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A rethink on Net Zero? No, we can expect Skidmore of the same


A COUPLE of days ago, the Government launched the review of the Net Zero project which was promised when Liz Truss took the reins in Downing Street.  

However, in a clear signal to the country, the chairmanship has been handed to Chris Skidmore, the deep green Tory MP for Kingswood, who as a minister under Theresa May was responsible for introducing the plan for Net Zero to Parliament in the first place. This is hardly someone likely to admit that the whole thing has been a disastrous mistake. 

As if to quell any lingering doubts that this was more about window dressing and appeasing the green Tory caucus than turning us back from the economic abyss, Mr Skidmore’s first action as chairman was to organise a round table with members of the renewables lobby. Consumer interests are not, apparently, at the front of his mind. 

Governments of all political persuasions have long considered it de rigueur to appoint committed greens to all important positions. The chairman of the Climate Change Committee (CCC), for example, is Lord Deben (former Tory minister John Selwyn Gummer), whose appointment seems to have been solely due to his fervent environmentalism.  

His background – a degree in history and a career in climbing the greasy pole of politics – has left him entirely unqualified to ask difficult questions of the executive team. 

This is a major problem, because seriously flawed projections and calculations have been used as the basis for policy, not least the costing of the Net Zero project that Mr Skidmore presented to Parliament, when he told MPs that decarbonising the country would set Britain back by between 1 and 2 per cent of Gross Domestic Product. However subsequent analyses by parties as diverse as Net Zero Watch and the management consultancy McKinsey suggest that the true figure is between five and ten times higher. 

How did the CCC get it so wrong? Was there no quality control? It’s the chairman’s job to ask awkward questions of the executive, and although the CCC spent years trying to keep its calculations a secret, when the Information Tribunal eventually ordered their publication it became possible to see that any competent person who had looked at the figures even briefly would have had questions to ask.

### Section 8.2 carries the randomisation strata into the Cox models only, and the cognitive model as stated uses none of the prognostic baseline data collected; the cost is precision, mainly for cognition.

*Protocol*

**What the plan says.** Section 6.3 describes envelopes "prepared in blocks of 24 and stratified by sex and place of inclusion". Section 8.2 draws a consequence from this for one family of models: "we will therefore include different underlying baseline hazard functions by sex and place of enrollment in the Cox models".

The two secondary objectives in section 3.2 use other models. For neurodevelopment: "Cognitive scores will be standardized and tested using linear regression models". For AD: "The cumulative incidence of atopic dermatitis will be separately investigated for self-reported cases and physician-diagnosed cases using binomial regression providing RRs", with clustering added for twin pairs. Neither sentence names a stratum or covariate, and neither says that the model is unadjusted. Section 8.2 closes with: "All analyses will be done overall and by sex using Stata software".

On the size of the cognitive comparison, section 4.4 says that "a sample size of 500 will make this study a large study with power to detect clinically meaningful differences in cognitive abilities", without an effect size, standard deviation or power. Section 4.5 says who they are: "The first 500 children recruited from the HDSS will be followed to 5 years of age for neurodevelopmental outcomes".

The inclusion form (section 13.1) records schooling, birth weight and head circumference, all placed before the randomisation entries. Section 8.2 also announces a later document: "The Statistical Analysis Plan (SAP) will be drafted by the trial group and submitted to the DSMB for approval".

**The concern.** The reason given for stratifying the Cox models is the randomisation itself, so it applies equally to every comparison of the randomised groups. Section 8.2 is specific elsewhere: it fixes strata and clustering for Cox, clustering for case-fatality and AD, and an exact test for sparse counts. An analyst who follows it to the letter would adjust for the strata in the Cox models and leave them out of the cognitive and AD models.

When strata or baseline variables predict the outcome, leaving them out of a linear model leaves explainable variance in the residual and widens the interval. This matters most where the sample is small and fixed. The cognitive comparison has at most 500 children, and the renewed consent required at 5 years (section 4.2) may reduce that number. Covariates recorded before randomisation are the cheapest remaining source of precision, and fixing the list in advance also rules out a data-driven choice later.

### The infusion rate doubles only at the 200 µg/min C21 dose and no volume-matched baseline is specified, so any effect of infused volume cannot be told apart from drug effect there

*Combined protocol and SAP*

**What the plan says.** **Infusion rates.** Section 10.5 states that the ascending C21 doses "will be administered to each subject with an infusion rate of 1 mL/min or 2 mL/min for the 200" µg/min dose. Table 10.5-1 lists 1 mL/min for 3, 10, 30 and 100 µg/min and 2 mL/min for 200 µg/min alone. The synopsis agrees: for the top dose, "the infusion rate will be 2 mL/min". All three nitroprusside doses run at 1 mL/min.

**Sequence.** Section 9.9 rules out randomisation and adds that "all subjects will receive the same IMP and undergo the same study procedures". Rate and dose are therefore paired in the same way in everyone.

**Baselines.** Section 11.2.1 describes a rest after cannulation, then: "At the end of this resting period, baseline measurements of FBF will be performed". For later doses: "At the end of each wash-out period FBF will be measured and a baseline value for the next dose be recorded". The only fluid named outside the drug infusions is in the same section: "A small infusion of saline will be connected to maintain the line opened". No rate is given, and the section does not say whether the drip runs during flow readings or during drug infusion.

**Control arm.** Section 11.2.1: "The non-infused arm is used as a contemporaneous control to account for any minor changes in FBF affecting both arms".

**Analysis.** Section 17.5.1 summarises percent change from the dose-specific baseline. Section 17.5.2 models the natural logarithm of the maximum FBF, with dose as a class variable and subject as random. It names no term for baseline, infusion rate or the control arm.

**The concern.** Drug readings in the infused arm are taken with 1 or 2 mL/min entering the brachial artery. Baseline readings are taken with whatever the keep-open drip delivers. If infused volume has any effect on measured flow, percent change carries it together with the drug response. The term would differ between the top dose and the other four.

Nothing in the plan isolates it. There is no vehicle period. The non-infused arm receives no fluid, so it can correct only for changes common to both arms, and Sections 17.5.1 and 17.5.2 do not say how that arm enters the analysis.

For example, there was allegedly a huge net benefit from switching private transport to electric vehicles – a negative cost, in other words. This was, on the face of it, astonishing, because things that bring huge economic benefits tend to happen naturally, as consumers take advantages of the cost savings on offer.  

Digging a little further would have revealed that the alleged benefit arose because the CCC was assuming that the price of EVs had fallen precipitously. In fact, the committee said, it was already possible to buy one for just £11,000, far less than its petrol equivalent. Try that one on at your local Tesla dealer! 

Similarly, questions might have been asked about the robustness of the CCC’s electricity system design, and what might happen on windless days. For example, would our European neighbours really be able to provide us with so many gigawatts of power? After all, they have been busy closing down their coal-fired and nuclear power stations for years now. Another flaw in the design – that the number of windless days assumed each year was a fraction of the number seen in reality – was harder to spot, but again indicates that the CCC has not been doing its job properly. 

These are the type of practical questions that an engineer, a scientist or an economist – or at least someone not blinded by eco-dogma – might ask, but it is clear that the Net Zero costing was never seriously challenged internally.  

The reasons for the failure are unclear. It could be incompetence, bias, or something worse. Lord Deben’s astonishing conflicts of interest have hit the headlines ever since his appointment – first his chairmanship of a company involved in wind farm installations, and then the revelation that his private company has an astonishing array of clients that would benefit from decarbonisation policies.  

Of course, as is normal on these occasions, a clean bill of health was issued. But the appointment of an obscure Treasury official as the CCC’s chief executive, on a remuneration package worth over £300,000 per year, only adds to the nagging sense that all is not as it should be. 

Such concerns are allowed to go unaddressed when Gaia is involved, and this is just one way in which the dominance of green ideologues in public life has become a serious threat to our way of life.  

The rot extends further than dodgy appointments to policy committees. The bureaucracy is awash with eco-zealots, parliamentary committees refuse to hear from anyone else, the media ignore the naysayers. The results of this groupthink have been disastrous, and we have careered headlong towards an economic abyss with our energy security and national security in tatters. 

From what we have seen so far, we can expect no change from Chris Skidmore’s review. It will simply condemn more people to cold and dark and poverty and misery.  

The only glimmer of hope is that Lord Deben will shortly be stepping down from his role, so there is at least a chance for the Augean stables that is the Climate Change Committee to get a much-needed deep clean. The country desperately needs someone who will look at the numbers, who will question everything, and who will favour the public interest over the producer interest. 

But don’t hold your breath. Expect another green ideologue. 

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Andrew Montford
Andrew Montford
Andrew Montford is the Director of Net Zero Watch. He can be found on Twitter at @adissentient.

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